“There’s a bear in there”
As of July 2011, there are 79 beautiful bears including two mischievous cubs that play, rest, walk, frolic, swim, socialize and live what appears to be a very relaxed and normal life. Although they are in an enclosed area at the Vietnam Bear Rescue Centre, these very lucky bears have actually been rescued from a life of misery. This facility is located in the Tam Dao National Park which is a 90 minute drive from Hanoi and was initially set up by a remarkable English woman, Jill Robinson. In 1993, a chance visit to a farm in southern China changed Jill’s life forever when she discovered the very cruel practice of bear bile farming and just how much the bears suffered from this inhumane process. “Animals Asia Foundation” was eventually formed in 1998 to protect these animals.
Before being rescued, these poor creatures were doomed to a hideous life of torture in a trade that extracts bile from the bear’s gall bladder, a practice that’s has been happening for hundreds of years for its use in traditional Asian medicine. Initially bile was collected by slaying wild bears and removing their gall bladders. The bile was then extracted and sold exclusively to members of high society for curing numerous medical ailments. This bile was thought of as the magic elixir for many ailments that cured everything from headaches, reducing fever, protecting the liver, improving eyesight, breaking down gall stones and also acting as an anti inflammatory.
Due to high demand, commercial farming of bile extraction from bears begun in the 1980’s so that bears had to be kept in captivity and milked for their bile on a regular basis.
The method of bile extraction is by needle and syringe through the gall bladder. Larger farms may use an ultra sound machine to locate the gall bladder but generally they just stab blindly damaging surrounding organs. Bears are sedated daily so bile can be extracted. Bears suffer horribly when bile is extracted in this way and have been seen banging their heads against their cages and chewing their paws from the extreme pain. These beautiful animals are kept in horrible conditions in cages where they can hardly move. Bears in captivity on these farms suffer ailments such as fur loss, stunted growth, malnutrition and muscle mass loss from lack of movement. This torturous method leads to nasty infections and these bears eventually become very sick and die. Bears in the wild can be expected to live for about 30 years. In captivity, some bears only live for about 5 to10 very painful years, Unfortunately some farmed bears can live for up tp 15 to 30 years due to the amount of antibiotics farmers use to keep the bears alive when infection is spreading.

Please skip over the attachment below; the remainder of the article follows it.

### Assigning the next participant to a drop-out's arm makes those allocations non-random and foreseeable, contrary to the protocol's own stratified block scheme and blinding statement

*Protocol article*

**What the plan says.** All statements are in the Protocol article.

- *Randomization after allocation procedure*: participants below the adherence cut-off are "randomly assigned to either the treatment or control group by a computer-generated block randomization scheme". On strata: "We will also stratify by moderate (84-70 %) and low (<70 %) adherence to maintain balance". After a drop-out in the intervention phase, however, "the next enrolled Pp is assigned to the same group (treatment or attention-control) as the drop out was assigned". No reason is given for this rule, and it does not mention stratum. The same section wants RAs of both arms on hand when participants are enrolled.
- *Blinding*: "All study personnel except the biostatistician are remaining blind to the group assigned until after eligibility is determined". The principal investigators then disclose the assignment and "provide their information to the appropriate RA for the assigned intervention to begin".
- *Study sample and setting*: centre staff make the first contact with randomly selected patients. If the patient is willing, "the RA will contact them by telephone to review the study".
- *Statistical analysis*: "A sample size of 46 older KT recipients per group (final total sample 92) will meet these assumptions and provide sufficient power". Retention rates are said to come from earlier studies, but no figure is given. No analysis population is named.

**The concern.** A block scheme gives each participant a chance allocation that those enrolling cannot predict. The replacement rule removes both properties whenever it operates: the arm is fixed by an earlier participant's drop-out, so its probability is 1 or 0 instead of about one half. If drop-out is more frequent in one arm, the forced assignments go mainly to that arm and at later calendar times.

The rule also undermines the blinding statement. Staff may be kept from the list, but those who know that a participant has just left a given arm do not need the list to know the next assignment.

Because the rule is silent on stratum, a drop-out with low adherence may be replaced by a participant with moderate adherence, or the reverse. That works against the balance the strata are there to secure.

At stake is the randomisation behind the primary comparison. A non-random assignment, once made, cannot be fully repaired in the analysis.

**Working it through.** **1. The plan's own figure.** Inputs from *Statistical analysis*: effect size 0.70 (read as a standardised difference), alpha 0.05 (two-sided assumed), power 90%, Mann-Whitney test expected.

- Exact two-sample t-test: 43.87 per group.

With thousands of bears now in captivity, bile is also used for non medicinal purposes such as the making of soaps and shampoos. Everything that bear bile was supposedly meant to do in the past, can now be commercially and synthetically produced without having to put these animals through unnecessary pain and miseryAsian bears are now in perilous danger of extinction as ever increasing numbers of wild bears are captured to supplement numbers in bile farms throughout the region. More than 3,600 bears are known to be held in captivity in Vietnam alone and farmers admit that their animals do not breed in captivity, requiring them to purchase wild-born cubs from neighboring countries such as Cambodia and Laos. Faced with such massive numbers of captive bears, the Vietnamese authorities are struggling to enforce national laws which prohibit the trade in bile or the taking of further bears from the wild. In addition, only few a facilities exist to house these confiscated bears, leaving authorities unable to take action against traders.